Coping and the Coronavirus
Well the coronavirus has finally hit our sleepy little corner of the earth down here in East Devon. Yesterday we went shopping in the local supermarket to find the shelves empty, very little meat, no bread, rice or pasta and, of course, no toilet rolls. Why toilet rolls?? Of all the things I can think of panic buying, toilet rolls would not be in my top 100. I did suggest to Lou that we should panic buy Easter eggs, but sadly, or perhaps sensibly, she just ignored me.
Up till now, we have been watching the news of this outbreak of coronavirus in China and Italy and other countries. However, now the reality has struck home. Now it is not just something on the foreign news, people around us have relatives that are showing symptoms and now we are being told to isolate ourselves.
Wow!! Suddenly we are no longer mildly interested observers. Instead, overnight we have become part of a vulnerable group and need to protect ourselves. That was a bit of a shock. I can’t say that I have ever felt that I was particularly vulnerable to anything, which was not always a smart mindset. So, this new designation was a bit of a blow to my self-image.
So how to cope with it? I believe there several ways to react in the current climate, some of them positive, many of them not so much. It is one of those situations where you can slip into feelings of helplessness very quickly, and who could blame you? However, I believe there is an alternate way, and this is the one we have chosen.
Years ago, I got sober through AA and one of the most useful tools I found there was the Serenity Prayer. I used this prayer a lot in the early days of my sobriety as it both gave me comfort and reminded me of what I could and couldn’t do. The prayer says:-
God grant me the Serenity to accept the things I cannot change
The Courage to change the things I can and
The Wisdom to know the difference
It is a simple, yet profound, statement of the human condition. I eventually came to learn, or found the wisdom to realise, that I was an alcoholic and had no control over my drinking and I needed to accept that truth. But, if I exercised some courage, I could stop drinking and live a great life in sobriety. The wisdom was realising what I could and couldn’t do, that I may have been powerless over some things but there were plenty of areas where I was not powerless.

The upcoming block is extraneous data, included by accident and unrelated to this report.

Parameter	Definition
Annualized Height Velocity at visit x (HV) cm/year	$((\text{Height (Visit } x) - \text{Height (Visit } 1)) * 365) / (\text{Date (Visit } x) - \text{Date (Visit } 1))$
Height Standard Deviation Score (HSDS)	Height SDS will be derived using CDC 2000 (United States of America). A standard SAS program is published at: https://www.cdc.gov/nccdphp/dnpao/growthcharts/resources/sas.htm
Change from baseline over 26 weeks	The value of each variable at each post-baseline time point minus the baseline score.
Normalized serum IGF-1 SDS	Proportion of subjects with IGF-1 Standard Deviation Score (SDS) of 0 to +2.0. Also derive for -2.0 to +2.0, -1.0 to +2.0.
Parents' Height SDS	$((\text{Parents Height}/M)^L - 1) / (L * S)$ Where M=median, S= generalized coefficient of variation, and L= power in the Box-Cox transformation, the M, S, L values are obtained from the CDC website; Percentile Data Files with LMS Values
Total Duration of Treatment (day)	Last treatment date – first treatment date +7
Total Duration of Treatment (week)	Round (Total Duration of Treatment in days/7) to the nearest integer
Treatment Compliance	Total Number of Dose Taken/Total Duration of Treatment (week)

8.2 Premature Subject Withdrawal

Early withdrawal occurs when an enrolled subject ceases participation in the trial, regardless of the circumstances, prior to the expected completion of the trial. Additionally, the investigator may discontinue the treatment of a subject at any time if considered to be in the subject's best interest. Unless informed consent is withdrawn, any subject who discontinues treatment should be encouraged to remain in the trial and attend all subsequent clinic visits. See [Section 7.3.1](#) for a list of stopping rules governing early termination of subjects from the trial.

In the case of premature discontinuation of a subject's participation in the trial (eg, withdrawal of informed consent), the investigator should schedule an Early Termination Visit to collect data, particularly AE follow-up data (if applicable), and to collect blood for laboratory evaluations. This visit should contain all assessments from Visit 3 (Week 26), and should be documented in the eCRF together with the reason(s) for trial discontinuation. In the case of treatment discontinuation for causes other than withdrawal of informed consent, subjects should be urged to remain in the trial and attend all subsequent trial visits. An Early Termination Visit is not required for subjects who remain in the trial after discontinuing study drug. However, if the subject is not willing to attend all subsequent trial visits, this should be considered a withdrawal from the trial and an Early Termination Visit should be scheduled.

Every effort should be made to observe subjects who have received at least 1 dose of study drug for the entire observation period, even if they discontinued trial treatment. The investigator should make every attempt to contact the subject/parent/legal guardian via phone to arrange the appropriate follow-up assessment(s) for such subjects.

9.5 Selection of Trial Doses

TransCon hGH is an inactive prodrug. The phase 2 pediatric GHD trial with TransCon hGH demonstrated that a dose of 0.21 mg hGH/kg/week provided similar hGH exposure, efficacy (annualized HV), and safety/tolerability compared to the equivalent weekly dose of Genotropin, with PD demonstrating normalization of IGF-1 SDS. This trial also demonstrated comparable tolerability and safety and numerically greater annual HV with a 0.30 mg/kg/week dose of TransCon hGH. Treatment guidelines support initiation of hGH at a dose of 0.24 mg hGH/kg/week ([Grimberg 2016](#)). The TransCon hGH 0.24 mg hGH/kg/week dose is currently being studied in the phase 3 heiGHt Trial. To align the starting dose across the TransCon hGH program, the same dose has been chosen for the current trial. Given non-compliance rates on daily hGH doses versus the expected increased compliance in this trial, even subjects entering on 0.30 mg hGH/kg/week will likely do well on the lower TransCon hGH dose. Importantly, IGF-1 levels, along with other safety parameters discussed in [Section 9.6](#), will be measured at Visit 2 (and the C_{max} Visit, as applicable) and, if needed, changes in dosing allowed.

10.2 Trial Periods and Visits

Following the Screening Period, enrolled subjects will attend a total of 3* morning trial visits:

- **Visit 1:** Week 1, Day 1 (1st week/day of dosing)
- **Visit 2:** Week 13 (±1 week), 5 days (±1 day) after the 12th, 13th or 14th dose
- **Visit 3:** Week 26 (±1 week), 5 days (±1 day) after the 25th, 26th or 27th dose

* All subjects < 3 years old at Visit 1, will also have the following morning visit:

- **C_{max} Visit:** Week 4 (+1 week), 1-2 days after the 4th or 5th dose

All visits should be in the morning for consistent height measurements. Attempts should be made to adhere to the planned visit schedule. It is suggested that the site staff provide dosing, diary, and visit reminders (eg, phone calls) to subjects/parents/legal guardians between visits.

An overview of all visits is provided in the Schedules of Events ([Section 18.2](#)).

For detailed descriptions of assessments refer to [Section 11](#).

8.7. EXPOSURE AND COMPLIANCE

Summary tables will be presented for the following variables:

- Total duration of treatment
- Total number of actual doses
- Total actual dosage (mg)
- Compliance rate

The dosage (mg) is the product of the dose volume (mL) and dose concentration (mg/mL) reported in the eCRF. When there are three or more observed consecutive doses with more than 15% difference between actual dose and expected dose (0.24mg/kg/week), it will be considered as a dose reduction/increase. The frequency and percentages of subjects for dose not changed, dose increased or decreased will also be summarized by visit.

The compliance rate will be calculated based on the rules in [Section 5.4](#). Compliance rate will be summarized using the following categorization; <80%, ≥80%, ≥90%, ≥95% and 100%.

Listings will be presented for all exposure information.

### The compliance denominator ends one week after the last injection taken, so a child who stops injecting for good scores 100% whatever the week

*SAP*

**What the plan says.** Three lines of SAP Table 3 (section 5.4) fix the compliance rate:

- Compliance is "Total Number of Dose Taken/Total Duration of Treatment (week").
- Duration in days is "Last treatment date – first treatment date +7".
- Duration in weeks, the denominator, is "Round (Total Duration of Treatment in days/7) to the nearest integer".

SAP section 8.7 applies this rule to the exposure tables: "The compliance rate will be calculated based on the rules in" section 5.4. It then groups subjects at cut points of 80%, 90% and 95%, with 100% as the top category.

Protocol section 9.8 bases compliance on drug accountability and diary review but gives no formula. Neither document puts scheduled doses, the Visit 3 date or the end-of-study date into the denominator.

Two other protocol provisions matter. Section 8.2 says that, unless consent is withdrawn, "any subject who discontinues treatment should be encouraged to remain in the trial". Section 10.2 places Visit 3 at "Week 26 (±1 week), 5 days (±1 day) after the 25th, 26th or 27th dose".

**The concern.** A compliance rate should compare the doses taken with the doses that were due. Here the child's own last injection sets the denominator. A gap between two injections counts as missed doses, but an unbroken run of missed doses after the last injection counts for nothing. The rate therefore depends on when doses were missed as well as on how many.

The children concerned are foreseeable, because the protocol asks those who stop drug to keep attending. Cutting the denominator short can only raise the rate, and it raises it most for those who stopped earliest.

Back to the present, after the obligatory period of complaining and concern, Lou and I decided that we were going to look at this unprecedented time in a more positive way. At this point some people might say, how can you find anything positive in these circumstances? Well, to paraphrase the serenity prayer, we can’t change the fact that the coronavirus is here, nor can we change our time of isolation, but we can change how we deal with it. We could sit around complaining (after all we are British and very accomplished complainers) or we could join the ranks of the panic buyers, or just see this imposed isolation as an ordeal. Alternately we could view this time as an opportunity.
After a bit of discussion we decided to take a positive view and regard it as an opportunity. The important word in that sentence is ‘decided’, that is we have made a conscious choice to regard what many see as negative as a positive. Psychologists call this ‘reframing’. It is a positive for us as there are several projects that we have never had the time to start or finish. Now we are going to have the time to do them!
Reframing is just looking at an issue in a different way. It is one of the key pillars of Positive Psychology, counselling and, of course, Bottled Up. Reframing does not change a situation; it changes your view of the situation, which gives more options on how you handle the situation. In Bottled Up we show you how to look at your drinker and/or your drinking differently and therefore find ways in which you can tackle it more effectively.
One good example of this is the SHARE tool. Instead of seeing drinking as the problem which leads to arguments around topics like – “I’m not an alcoholic” or “S/he drinks much more than I do” or “I’m not drunk” SHARE focusses on the consequences of drinking on your life. That way you can discuss the issue in a much clearer or objective way, talking about the damage to your relationship or health, rather than in vague terms such as drinking too much or whether or not s/he is an alcoholic.
Reframing then is an empowering strategy because it provides a broader, less emotional view of a situation and this brings options that could not be seen otherwise. When I got sober, I believed that my life was finished, that all the fun and enjoyment had gone. In reality, my life actually opened up in amazing ways. The misery and terrible withdrawals went and suddenly I had a future full of options. In fact, I had a future!
So, to return to where we started, rather than view this coronavirus initiated isolation as a prison sentence, we have decided to view it as an opportunity to pursue some projects that we have struggled to find time for. Reframing is not just a strategy for coronavirus. Therapists employ it to motivate people, to treat depression and anxiety. Management consultants use it to guide businesses into new areas of profit. And we use it in Bottled Up to help you look at your or your partner’s drinking in a way that empowers rather than shames.
Maybe you could use this time to look at, and implement, some of the program of Bottled Up which is designed to help you reframe your situation and empower you to change your life. Maybe, just maybe the coronavirus could turn out to be a positive time in your life. Be careful and stay well.
If you feel that you need help with your drinking you can join Bottled Up here for free
If you feel that you need help with a partner’s drinking you can join Bottled Up here for free